News in brief: PBS changes improve access to antiplatelet therapy; Rethink needed on organ donor BBV risk assessment; Record number of doctors elected to parliament 


PBS changes improve access to antiplatelet therapy

The easing of PBS restrictions for clopidogrel will reduce prescribing barriers for antiplatelet therapy in primary care, according to NPS MedicineWise
From 1 May 2022 the restrictions in the General Schedule (S85) for clopidogrel and clopidogrel with aspirin changed from Authority Required (Streamlined) with multiple codes to unrestricted listings.

The change means that GPs can now prescribe antiplatelets within their scope of practice, according to clinical evidence and evidence-based guidelines, an article in Radar stated

The previous listings required prescribers to select the correct streamlined authority codes for clopidogrel or clopidogrel with aspirin from a list of numerous codes.

According to NPS MedicineWise, the latest evidence encouraged individualised consideration of the antiplatelet agents for dual antiplatelet therapy, with DAPT having been shown to be efficacious in patients with acute coronary syndrome, regardless of the clinical setting (STEMI or NSTEMI) and the management strategy (conservative treatment, percutaneous coronary intervention or coronary artery bypass graft).


Rethink needed on organ donor BBV risk assessment

The methods currently used to screen  potential organ donors for risk of blood borne viruses (BBV) are likely ineffective and could be replaced with routine post-transplant recipient screening, Australian research suggests.

A review of BBV risk  in 3650 potential organ donors on a national database between 2014–2020 showed that the prevalence of HIV, Active HBV and Active HCV was 0.16%, 0.9%, and 2.2%, respectively.

The rates for HBV and HIV were similar to the broader community while HCV rates were slightly higher, according to researchers from the Royal Melbourne Hospital, and the Australian Organ and Tissue Authority, Canberra.

However behavioural transmission risks as assessed by questionnaire were poorly predictive of HIV and HBV, they noted.

“Rather than pre-transplantation behavioural risk screening, routine post-transplant recipient screening may provide a more powerful tool in mitigating the consequences of unexpected viral transmission.

“The more logical approach seems to be undertaking nucleic acid testing in all recipients so that in the uncommon event of donor derived BBV infection it is detected and able to be treated before there are clinical ramifications,” they wrote in Transplantation International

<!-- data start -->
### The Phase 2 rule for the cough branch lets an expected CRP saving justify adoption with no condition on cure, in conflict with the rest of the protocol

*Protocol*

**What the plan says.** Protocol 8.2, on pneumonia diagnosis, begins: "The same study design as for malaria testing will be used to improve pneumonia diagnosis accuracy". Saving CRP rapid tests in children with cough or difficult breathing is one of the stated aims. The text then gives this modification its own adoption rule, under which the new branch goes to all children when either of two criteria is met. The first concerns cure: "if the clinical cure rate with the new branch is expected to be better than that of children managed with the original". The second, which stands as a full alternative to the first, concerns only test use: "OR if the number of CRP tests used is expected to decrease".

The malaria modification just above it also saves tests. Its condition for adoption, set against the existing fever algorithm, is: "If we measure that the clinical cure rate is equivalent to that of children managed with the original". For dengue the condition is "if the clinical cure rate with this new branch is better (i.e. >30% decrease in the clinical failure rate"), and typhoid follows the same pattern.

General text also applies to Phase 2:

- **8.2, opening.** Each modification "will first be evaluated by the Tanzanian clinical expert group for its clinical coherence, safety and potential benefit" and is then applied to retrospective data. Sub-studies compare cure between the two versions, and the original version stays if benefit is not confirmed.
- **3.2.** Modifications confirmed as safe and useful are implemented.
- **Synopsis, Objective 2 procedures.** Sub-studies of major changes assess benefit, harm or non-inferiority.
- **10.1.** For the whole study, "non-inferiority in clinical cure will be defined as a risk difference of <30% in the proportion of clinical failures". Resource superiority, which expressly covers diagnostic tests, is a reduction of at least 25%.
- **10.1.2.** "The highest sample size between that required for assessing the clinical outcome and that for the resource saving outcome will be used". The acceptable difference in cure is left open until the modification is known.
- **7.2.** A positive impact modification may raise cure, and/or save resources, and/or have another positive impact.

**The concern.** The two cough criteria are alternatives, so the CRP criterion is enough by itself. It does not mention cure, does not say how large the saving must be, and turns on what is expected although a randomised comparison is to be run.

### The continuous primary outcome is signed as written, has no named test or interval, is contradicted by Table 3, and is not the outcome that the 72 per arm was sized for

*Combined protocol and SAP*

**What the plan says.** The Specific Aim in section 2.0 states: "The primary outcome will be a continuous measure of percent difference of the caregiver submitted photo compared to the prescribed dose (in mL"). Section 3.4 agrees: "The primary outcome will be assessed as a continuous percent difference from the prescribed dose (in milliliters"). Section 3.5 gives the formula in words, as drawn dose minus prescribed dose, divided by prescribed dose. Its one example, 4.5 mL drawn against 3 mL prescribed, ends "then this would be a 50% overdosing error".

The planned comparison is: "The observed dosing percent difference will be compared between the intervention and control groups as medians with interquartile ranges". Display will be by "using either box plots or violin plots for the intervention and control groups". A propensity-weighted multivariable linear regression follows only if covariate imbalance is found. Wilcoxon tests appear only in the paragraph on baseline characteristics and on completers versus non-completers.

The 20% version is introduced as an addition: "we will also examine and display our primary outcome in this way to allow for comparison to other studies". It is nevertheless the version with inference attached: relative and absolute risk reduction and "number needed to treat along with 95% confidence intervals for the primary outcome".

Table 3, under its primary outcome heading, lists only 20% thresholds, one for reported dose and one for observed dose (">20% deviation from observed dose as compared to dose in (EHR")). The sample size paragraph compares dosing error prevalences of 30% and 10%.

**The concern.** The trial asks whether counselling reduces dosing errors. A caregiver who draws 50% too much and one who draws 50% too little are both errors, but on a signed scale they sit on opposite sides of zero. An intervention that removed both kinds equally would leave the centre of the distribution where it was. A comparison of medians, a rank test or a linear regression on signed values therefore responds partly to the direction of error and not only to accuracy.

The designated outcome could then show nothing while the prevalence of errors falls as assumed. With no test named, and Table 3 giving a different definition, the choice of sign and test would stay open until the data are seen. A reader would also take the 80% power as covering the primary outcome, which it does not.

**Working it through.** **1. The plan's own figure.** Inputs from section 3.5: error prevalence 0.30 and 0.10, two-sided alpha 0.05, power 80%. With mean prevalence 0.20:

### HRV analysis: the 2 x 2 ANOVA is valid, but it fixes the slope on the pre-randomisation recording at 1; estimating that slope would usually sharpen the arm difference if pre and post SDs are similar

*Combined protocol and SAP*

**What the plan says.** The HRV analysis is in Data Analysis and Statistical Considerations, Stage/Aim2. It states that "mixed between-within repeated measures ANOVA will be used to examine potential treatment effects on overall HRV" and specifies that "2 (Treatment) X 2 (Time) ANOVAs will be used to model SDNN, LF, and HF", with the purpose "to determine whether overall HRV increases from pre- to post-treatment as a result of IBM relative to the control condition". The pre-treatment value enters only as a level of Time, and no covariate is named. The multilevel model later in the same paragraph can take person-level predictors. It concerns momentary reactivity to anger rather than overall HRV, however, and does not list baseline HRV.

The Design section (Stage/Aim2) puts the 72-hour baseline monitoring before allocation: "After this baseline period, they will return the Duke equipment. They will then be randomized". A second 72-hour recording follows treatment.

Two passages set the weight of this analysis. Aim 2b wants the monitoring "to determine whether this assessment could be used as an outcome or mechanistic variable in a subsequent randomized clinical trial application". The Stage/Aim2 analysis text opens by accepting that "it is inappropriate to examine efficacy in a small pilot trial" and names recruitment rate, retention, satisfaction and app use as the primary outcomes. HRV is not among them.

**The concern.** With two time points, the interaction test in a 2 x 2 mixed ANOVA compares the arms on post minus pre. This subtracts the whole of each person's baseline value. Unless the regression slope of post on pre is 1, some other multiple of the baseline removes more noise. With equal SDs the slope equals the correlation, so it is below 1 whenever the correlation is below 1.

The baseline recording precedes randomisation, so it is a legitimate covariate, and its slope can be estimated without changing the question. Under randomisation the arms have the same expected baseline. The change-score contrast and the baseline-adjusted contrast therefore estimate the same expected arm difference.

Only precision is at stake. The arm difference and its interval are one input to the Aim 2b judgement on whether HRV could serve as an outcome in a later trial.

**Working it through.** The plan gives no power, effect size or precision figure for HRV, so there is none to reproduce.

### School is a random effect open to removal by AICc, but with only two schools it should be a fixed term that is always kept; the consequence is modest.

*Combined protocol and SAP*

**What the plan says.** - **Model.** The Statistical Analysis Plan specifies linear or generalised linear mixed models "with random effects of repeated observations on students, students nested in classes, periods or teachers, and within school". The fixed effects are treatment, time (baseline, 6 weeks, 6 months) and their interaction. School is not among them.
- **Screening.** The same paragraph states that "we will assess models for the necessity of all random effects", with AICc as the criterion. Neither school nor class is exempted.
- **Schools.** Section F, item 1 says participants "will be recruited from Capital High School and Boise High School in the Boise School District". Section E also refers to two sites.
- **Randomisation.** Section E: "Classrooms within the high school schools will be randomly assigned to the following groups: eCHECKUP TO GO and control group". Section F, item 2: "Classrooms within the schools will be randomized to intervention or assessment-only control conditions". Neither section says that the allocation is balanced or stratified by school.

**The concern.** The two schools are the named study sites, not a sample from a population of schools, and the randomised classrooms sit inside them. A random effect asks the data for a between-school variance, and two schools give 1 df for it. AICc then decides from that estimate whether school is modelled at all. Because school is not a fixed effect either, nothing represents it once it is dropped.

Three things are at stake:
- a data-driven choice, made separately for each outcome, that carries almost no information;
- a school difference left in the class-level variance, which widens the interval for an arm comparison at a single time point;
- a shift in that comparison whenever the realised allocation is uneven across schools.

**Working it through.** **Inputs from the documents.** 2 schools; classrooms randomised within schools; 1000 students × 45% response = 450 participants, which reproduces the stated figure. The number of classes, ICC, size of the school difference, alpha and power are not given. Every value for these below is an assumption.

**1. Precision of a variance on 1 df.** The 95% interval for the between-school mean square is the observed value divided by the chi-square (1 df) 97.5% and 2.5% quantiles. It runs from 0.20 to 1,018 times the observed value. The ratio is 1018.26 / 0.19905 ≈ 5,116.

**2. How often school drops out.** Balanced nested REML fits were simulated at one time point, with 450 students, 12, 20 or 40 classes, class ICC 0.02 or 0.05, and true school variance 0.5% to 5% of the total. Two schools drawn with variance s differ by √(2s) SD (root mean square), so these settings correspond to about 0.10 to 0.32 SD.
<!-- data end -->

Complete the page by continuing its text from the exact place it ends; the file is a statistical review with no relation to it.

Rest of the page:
Record number of doctors elected to parliament

The number of doctors in Federal Parliament has risen to four, with specialists, GPs and emergency doctors all gaining seats for the first time.

Perhaps the biggest headline to come out of Saturday’s election was the victory of paediatric neurologist Professor Monique Ryan over sitting Liberal MP and Federal Treasurer Josh Frydenberg in the Melbourne division of Kooyong.

Mr Frydenberg conceded on Monday, with Professor Ryan leading by more than 6,000 votes.

Professor Ryan, who had previously served as director of the neurology department at the Royal Children’s Hospital, Melbourne, ran as one of the so-called Teal Independents, receiving funding from the Climate 200 group.

“We’ve started because we wanted action on climate change and we felt that it was the most important challenge of our time,” she told supporters on Saturday night.

“It bloody well is. Our government wasn’t listening to us so we have changed the government.”

Fellow Teal Independent Dr Sophie Scamps also enters parliament for the first time in the Sydney seat of Mackellar, where she lives and works as a GP.

And infectious diseases physician Dr Michelle Ananda-Rajah has won the blue ribbon Melbourne seat of Higgins for Labor, unseating Liberal MP and fellow specialist, Dr Katie Allen.

Dr Ananda-Rajah rose to prominence last year after publicly criticising the Federal Government’s vaccine rollout, controversially declaring the AstraZeneca COVID-19 vaccine had “failed in terms of its efficacy” on the ABC’s Q+A program.

Her campaign focussed on action to tackle climate change and a stronger response to the pandemic.

The other doctor elected for the first time was Dr Gordon Reid, who became the Labor MP for Robertson, on the NSW Central Coast.

A Wiradjuri man, he said he had been inspired to run while working in the emergency department at the local Wyong Hospital by the bungled vaccine rollout and quarantine program.

Dr Reid said he planned to dedicate his parliamentary work to improving healthcare as well as protecting the Central Coast economy and addressing housing affordability.

Paediatrician Dr Mike Freelander retained the Sydney seat of Macarthur for Labor.

However, cardiologist Dr Michael Feneley, who ran as the Liberal candidate for the NSW electorate of Dobell, was unsuccessful in unseating Labor’s Emma McBride.

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